Novemver 2020


From the editor

Andrea Gyorody

This past summer, in the rural Ohio town where I live, we were invaded by fungi. Everywhere we went, we stumbled on white and brown caps in various stages of growth, in spots where the day before there had been nothing but dirt or grass. What might have been quite magical in an Alice in Wonderland sort of way was instead, for us, a hellscape of terror for the simple fact that we have a young toddler who gets acquainted with objects by popping them in his mouth. His newfound mobility directly coincided with an explosion of mushrooms all over our town, requiring me, in the role of paranoid mother, to quickly become a reluctant amateur mycologist.

After contending with mushrooms every day for months, I was bemused to see the publication of a new book on John Cage and his mycological adventures, and delighted that Jonathan Griffin proposed writing about it for this issue of Digest. (My mushroom fears were vindicated in reading that Cage, despite his incredible expertise, had once had to have his stomach pumped.) Cage's obsession inspired us to seek out other contributions focused on a single ingredient—African rice, in a passionately informative essay by Amethyst Ganaway; honey (and the life of bees) in a poem by Veronique d'Entremont; and saffron, as chronicled in an 18th-century volume from the collection of Ben Kinmont.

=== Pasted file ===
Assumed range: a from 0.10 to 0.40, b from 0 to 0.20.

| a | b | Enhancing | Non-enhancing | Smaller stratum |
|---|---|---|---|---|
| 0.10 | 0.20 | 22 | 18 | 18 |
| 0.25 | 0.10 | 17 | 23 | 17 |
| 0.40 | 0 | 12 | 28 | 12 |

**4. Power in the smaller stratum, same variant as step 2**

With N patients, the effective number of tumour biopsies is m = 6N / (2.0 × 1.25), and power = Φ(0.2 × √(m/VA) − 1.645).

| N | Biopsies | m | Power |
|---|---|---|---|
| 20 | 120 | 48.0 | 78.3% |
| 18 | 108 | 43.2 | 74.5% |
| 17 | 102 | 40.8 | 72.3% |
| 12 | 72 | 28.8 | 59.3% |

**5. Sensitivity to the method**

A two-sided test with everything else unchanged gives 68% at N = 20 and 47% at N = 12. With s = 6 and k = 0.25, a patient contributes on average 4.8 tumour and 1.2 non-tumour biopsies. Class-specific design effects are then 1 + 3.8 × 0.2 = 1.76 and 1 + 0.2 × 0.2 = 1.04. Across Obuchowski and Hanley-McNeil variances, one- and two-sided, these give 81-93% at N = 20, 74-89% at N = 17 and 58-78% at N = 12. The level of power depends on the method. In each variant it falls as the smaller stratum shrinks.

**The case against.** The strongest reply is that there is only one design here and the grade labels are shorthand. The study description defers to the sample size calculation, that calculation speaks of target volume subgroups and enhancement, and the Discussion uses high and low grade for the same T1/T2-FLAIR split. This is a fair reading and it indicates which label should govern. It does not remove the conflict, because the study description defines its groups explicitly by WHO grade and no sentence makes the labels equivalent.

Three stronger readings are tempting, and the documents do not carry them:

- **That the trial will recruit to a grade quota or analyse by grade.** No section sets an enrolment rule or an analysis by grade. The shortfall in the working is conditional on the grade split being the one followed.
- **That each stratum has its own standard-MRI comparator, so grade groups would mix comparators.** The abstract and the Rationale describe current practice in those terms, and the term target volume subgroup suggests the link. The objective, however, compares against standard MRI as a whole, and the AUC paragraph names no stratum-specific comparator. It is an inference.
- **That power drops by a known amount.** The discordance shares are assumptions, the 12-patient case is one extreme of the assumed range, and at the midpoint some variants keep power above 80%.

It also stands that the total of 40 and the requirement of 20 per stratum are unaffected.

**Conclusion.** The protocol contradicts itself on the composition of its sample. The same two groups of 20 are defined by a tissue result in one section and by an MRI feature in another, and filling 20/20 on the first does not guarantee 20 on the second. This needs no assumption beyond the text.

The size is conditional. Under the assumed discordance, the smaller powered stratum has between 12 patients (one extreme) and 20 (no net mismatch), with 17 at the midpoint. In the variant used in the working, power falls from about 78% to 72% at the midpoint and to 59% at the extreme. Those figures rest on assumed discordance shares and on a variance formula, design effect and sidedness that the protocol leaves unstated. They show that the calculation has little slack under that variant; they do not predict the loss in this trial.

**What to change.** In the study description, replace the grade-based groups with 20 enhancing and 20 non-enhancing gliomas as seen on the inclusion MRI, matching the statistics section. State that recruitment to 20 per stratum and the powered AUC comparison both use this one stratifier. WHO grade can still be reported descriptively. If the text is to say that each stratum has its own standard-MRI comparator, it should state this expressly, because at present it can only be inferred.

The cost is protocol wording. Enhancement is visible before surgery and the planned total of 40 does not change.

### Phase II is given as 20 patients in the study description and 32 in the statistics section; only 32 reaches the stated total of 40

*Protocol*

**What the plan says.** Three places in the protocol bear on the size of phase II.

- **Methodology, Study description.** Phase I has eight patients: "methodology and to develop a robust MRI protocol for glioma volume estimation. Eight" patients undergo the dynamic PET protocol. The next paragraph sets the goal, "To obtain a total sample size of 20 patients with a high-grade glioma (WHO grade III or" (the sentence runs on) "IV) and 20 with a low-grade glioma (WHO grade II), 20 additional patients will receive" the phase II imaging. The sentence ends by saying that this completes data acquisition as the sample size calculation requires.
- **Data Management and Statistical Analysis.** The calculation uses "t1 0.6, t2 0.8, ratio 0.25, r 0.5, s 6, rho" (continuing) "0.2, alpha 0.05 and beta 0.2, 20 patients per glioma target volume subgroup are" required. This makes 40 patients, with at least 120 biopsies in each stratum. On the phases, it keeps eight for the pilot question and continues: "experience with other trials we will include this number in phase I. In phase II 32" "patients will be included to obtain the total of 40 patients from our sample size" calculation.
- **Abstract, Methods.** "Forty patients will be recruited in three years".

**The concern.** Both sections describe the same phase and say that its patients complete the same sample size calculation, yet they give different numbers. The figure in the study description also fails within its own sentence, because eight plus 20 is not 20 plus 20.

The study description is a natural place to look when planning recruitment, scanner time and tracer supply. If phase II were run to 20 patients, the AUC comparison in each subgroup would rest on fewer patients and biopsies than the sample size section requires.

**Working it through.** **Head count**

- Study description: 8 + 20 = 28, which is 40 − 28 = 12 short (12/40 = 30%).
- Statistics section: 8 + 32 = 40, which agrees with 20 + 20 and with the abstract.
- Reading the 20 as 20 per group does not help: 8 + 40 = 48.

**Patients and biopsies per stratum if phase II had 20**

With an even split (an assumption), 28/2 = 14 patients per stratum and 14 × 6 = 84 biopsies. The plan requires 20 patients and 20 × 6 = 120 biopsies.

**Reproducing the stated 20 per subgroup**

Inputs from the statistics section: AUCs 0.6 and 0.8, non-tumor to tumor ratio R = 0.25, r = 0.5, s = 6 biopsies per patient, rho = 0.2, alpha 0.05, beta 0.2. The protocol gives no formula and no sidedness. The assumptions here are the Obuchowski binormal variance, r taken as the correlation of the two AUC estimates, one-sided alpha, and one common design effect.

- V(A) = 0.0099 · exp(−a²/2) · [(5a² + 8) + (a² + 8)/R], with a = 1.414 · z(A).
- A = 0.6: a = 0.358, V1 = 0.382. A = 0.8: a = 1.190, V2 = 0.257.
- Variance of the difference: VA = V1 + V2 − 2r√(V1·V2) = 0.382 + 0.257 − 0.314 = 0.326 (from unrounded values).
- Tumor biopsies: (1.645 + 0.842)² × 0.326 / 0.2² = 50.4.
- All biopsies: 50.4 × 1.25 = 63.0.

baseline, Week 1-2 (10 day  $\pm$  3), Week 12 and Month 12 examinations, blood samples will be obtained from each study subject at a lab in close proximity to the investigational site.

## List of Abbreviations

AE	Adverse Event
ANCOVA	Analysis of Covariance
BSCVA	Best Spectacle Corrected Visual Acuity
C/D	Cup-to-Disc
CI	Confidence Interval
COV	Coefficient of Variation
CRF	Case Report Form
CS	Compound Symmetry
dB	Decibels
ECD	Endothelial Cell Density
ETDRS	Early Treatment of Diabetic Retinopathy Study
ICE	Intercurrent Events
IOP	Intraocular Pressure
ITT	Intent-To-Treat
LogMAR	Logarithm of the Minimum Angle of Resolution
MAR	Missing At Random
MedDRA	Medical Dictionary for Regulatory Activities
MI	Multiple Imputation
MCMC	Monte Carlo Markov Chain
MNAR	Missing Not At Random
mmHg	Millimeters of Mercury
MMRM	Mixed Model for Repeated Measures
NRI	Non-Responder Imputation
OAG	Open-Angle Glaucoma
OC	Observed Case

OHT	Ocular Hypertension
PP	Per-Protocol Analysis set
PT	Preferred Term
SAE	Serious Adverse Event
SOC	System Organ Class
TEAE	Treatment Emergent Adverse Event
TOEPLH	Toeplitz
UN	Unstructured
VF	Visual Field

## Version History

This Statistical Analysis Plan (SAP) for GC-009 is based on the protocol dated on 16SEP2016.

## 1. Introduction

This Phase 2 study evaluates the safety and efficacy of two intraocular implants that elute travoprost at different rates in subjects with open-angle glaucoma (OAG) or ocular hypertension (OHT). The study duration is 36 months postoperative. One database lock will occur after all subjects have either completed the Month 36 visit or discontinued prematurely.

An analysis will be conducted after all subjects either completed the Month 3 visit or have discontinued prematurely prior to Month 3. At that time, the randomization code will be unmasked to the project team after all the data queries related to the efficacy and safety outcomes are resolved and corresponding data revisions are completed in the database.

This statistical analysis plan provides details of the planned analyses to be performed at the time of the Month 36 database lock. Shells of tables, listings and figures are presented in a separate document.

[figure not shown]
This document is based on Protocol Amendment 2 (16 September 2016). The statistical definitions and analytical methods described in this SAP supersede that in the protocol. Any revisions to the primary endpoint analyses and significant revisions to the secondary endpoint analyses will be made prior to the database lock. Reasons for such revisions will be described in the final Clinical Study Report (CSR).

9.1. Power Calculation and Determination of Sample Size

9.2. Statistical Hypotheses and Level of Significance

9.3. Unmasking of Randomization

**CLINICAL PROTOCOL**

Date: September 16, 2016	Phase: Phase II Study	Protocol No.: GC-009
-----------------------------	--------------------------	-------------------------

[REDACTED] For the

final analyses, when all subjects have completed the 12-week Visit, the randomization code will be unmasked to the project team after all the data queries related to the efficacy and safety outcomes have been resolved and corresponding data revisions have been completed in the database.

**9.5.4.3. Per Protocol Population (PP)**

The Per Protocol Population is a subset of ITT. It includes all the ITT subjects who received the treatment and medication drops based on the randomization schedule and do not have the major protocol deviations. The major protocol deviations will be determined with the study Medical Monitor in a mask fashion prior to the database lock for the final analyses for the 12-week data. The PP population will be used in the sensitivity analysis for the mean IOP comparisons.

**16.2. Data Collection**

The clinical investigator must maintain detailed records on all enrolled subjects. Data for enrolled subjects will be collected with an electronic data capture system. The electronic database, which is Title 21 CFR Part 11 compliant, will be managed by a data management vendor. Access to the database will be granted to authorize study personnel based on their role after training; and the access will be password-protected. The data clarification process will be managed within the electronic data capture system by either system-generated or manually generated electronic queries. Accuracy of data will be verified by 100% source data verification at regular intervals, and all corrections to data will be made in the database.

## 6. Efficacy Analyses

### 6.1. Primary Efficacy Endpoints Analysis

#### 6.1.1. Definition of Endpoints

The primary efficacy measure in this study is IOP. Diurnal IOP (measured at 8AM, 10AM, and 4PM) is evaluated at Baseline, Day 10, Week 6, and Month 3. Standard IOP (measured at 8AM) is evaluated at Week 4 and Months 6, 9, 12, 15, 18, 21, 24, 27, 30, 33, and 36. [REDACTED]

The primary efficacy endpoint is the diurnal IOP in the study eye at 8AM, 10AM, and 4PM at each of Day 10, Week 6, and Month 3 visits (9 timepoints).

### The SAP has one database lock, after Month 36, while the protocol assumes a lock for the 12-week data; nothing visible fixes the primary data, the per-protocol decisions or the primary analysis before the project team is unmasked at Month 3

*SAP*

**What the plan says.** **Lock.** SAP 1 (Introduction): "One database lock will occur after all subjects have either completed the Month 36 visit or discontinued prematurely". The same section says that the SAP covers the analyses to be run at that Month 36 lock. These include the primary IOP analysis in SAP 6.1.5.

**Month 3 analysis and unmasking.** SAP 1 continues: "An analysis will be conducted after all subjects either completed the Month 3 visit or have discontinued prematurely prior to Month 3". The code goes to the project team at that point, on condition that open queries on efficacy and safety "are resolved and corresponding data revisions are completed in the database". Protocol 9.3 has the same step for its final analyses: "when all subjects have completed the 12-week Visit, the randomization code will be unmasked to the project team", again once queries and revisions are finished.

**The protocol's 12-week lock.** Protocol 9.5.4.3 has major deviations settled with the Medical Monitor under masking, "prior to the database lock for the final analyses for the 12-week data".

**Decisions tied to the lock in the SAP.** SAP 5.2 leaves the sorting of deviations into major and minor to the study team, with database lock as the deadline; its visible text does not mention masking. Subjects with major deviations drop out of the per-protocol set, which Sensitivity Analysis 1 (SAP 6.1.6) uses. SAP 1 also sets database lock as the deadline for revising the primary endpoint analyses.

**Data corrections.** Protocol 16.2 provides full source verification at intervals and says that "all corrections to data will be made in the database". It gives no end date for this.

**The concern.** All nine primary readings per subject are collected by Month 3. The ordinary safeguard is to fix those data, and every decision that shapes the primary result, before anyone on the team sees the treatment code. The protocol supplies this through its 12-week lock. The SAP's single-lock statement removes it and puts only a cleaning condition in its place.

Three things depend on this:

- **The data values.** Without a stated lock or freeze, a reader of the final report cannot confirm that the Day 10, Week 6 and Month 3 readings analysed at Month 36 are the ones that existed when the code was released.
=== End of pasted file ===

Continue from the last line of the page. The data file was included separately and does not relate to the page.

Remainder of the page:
In her poem, d'Entremont evocatively describes how a drop of honey touches many mouths before coming to our own. Her observation reminded me that the ingredients we forage, farm, cultivate, buy, prepare, and eat similarly connect us—intimately and in ways that we only barely realize—to other people, to history, and to nature. It's easy to ignore that profound connectedness when most people (myself included) consume food about as indiscriminately as my toddler. But that endless chain of interdependence, like everything else precarious and meaningful in our world, demands thoughtful care if we want to create a healthier and more just world. Those are the values I desperately hope will guide us, all of us, as we enter into 2021.

—Andrea Gyorody

Active Cultures is a cultural organization that explores the convergence of food and art in contemporary life.